There are 100 trillion bacteria, and about 1 quadrillion viruses in your body. In fact we are actually a walking ‘microbe’ These cells outnumber your cells to 10-1.
When they are balanced and nourished they will maintain or restore both physical and mental health. A lack of specific micrbiome has been associated with many physical and mental diseases.
After Watson and Crick discovered DNA, the Human Genome Project (HGP) was formed and science was expected to find gene based remedies to health concerns. Recently it has been discovered that our genetic make-up plays only a smaller role in our health. After ‘epigenetic’ based science becoming more popular, I was interested to know what else we could do with the new discoveries in science and genetics.
Genes are only responsible for 10 % of diseases. The remaining 90% are coming from environmental factors and the microbiome is now being seen as one of the most important factors in health.
One dose of antibiotics can disrupt a microbiome and thereby alter your gut health and the strength of your immune system.
Your genes are actually being turned on and off by your microbiome. So your genes are like a library, you have all of the genetic potential to express things like cancer etc but these genes are turned on or off by your environment (chemical exposures) and this includes your 21st century lifestyle and of course diet!
The gut flora is affected by processed foods, antibiotics, pesticides etc. Unfortunately, if you are not buying a cleanser for your fruit of veg and not buying organic you are contributing further to your health destiny. If you are not buying organic then I would recommend buying a cleanser for your produce. Please ask at your next visit and I can give you a couple of options.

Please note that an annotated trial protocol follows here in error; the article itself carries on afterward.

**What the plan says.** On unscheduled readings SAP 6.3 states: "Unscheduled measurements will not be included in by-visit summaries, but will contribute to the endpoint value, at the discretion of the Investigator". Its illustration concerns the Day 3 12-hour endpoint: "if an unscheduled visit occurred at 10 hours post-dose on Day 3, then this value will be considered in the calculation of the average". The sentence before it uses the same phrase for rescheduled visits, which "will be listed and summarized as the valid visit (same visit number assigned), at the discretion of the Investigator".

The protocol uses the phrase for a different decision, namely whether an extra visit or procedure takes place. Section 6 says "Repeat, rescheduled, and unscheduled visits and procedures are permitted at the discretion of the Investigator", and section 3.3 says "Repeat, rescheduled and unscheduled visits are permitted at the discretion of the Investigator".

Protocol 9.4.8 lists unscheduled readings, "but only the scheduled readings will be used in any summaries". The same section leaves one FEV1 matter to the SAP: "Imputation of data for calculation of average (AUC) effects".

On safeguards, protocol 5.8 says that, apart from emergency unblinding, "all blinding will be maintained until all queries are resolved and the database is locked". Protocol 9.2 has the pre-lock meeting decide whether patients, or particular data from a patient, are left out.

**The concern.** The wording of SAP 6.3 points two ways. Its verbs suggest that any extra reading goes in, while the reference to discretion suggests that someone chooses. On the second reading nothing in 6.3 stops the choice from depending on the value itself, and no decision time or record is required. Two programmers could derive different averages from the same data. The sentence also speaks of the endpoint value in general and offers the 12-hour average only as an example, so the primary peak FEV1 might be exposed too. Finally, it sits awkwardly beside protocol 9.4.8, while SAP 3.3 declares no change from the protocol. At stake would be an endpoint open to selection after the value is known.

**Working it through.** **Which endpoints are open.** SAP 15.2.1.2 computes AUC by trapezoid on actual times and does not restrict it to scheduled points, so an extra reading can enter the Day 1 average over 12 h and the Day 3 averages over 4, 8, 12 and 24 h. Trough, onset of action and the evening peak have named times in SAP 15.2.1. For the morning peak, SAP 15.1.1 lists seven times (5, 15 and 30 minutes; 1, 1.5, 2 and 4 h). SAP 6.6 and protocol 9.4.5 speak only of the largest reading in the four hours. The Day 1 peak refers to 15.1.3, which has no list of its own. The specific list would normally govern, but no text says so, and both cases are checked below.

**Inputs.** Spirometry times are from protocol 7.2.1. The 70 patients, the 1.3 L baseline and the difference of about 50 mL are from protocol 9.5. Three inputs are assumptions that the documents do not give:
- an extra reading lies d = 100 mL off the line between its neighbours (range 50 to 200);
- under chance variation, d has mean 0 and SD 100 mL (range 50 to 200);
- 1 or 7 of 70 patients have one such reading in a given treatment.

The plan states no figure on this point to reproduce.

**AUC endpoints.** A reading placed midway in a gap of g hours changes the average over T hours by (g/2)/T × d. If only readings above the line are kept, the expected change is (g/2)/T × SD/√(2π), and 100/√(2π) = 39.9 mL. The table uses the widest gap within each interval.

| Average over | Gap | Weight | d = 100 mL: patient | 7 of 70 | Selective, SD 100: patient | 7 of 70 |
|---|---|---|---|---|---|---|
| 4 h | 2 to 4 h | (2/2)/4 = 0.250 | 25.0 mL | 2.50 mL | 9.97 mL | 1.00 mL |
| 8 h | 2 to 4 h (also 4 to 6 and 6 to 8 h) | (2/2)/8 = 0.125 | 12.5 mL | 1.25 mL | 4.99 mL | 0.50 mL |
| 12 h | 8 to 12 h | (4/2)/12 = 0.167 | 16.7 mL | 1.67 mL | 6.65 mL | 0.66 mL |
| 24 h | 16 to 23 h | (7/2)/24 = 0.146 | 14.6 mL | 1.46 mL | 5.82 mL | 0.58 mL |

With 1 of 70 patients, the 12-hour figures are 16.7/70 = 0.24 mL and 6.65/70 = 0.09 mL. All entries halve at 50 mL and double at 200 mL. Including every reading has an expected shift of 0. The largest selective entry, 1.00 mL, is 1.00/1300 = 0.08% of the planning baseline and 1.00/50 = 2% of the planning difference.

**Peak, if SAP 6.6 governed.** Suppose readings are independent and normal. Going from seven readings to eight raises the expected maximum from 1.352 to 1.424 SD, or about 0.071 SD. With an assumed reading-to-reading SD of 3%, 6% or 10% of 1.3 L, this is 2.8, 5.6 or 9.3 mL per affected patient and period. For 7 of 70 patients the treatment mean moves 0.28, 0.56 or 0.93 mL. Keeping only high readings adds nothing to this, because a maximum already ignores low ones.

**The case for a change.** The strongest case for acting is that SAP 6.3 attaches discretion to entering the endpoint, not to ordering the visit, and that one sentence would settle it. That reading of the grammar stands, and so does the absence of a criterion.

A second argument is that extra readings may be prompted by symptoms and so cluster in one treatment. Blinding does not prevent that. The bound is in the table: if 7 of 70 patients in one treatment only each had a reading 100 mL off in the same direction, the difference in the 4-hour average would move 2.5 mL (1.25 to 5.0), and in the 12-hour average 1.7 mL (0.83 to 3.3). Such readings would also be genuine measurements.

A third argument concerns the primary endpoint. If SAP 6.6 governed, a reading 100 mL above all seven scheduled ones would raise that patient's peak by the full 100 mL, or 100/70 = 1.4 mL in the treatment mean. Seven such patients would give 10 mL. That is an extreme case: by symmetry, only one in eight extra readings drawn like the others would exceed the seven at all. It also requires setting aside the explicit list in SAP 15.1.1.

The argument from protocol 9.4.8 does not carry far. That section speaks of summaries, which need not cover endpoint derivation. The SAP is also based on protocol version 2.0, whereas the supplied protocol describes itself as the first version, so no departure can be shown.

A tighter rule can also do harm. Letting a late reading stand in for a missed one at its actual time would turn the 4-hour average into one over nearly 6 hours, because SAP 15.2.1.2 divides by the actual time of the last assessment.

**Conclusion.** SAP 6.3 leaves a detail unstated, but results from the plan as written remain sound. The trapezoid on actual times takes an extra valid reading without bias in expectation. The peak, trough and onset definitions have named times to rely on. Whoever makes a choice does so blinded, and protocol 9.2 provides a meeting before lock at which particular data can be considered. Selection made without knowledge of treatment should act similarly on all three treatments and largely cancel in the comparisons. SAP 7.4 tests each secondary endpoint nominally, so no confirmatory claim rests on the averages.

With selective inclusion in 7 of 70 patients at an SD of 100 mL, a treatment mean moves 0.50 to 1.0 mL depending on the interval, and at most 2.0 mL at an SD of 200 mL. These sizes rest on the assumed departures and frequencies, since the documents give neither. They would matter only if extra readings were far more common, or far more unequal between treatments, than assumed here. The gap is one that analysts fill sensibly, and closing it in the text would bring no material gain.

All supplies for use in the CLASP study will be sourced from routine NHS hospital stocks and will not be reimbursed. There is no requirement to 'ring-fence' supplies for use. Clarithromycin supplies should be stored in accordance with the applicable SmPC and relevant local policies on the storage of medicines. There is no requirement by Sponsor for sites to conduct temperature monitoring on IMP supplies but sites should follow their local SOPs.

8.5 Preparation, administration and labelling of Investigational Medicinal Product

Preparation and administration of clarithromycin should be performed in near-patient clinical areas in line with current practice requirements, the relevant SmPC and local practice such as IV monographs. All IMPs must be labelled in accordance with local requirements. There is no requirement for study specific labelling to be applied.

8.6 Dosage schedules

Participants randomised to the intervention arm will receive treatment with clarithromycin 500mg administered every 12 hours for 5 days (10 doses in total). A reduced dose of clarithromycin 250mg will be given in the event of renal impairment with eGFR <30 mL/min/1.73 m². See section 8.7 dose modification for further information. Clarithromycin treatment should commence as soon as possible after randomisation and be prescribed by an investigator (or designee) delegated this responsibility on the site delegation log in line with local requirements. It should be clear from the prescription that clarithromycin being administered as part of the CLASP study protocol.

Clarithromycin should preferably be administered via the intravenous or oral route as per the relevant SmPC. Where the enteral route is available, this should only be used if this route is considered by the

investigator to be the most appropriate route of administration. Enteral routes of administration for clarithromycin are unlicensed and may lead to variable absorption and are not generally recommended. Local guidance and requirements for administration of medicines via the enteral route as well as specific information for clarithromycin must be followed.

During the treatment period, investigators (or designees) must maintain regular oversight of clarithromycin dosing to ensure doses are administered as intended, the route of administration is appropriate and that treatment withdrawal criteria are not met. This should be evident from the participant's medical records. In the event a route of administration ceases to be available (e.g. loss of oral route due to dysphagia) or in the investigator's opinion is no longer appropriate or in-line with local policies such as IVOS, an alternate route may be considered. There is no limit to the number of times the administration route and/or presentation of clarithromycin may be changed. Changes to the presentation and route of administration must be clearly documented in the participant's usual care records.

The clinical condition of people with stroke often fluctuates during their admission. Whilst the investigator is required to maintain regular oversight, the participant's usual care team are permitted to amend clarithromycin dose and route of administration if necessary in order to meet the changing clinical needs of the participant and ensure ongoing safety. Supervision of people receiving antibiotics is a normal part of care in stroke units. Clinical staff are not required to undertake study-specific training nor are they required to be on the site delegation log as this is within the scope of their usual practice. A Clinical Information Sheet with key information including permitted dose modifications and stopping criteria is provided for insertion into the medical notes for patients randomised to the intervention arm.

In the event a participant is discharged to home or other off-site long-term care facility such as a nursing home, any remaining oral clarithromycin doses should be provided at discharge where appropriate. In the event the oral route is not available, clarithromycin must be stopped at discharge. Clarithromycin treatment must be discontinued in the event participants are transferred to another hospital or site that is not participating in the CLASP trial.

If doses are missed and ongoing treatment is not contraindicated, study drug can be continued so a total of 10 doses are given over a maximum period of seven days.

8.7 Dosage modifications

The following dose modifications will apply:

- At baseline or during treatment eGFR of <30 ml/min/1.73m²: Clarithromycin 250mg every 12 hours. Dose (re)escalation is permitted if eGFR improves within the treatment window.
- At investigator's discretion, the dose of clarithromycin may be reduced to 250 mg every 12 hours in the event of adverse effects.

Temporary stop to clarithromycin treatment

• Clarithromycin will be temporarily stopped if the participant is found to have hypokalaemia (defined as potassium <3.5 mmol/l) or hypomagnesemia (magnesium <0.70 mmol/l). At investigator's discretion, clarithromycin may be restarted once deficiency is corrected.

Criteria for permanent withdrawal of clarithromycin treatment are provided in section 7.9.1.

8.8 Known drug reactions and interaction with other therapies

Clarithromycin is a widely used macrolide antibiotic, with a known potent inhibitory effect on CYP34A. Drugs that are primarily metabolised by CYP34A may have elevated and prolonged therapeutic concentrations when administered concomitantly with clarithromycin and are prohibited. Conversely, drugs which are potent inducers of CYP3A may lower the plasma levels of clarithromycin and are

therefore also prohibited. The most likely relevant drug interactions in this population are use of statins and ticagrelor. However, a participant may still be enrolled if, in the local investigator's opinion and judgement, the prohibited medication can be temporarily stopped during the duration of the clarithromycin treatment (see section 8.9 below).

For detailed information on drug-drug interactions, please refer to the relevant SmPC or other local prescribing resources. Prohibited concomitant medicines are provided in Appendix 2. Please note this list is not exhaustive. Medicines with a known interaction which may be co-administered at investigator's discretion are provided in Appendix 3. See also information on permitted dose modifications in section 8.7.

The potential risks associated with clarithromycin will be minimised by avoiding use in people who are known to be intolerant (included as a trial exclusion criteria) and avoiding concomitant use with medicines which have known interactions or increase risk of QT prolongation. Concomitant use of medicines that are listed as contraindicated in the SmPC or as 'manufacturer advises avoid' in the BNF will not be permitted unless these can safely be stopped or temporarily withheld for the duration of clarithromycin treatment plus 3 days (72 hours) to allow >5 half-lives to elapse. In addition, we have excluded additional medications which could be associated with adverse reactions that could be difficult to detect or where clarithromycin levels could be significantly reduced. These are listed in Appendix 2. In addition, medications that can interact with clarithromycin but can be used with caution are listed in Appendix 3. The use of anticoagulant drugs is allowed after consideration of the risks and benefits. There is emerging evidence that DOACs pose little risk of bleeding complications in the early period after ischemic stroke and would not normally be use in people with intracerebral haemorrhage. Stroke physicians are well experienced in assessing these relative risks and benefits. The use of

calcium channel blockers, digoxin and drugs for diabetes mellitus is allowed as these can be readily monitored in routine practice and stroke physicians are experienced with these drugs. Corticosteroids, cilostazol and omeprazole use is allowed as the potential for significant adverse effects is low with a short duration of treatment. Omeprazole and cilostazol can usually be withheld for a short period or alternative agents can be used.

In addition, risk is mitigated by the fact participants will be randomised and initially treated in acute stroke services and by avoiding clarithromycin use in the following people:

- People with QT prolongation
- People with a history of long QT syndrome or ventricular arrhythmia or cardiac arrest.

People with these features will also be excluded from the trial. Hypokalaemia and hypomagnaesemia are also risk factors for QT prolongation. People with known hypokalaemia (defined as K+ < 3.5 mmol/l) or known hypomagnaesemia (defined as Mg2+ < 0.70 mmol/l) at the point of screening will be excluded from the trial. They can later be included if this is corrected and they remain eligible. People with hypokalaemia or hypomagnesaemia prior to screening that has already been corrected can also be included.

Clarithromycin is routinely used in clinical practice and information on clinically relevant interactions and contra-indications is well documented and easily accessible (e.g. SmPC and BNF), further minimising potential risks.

Gut bacteria can influence your weight.
The bacteria appear to influence health and disease in two important ways. Some can be good and some can be bad.
When they’re lacking, you end up losing this protection, which allows the disease process to set in.
For example, by eradicating four species of bacteria (Lactobacillus, Allobaculum, Rikenelleceae, and Candidatus arthromitus), researchers were able to trigger metabolic changes in lab animals that led to obesity.
As time goes on, it seems increasingly reasonable to think that obesity is largely influenced by gut bacteria. This in no way changes the fact that certain foods will make you pack on the pounds, the bacteria just play a major role in facilitating that process.
The foods known to produce metabolic dysfunction and insulin resistance (such as processed foods, fructose/sugar, and artificial sweeteners) also decimate beneficial gut bacteria, and it may well be that this is a key mechanism by which these foods promote obesity.
Chemicals may also contribute to your weight problem by way of your gut microbiome.
For example, a study published in the July issue of Environmental Health Perspectives found that persistent organic pollutants (POPs) found in food altered the gut microbiome in mice, thereby contributing to the development of obesity and metabolic dysfunction.
Another study found that one microbe called Akkermansia muciniphila helps ward off obesity, diabetes, and heart disease by lowering blood sugar, improving insulin resistance, and promoting a healthier distribution of body fat.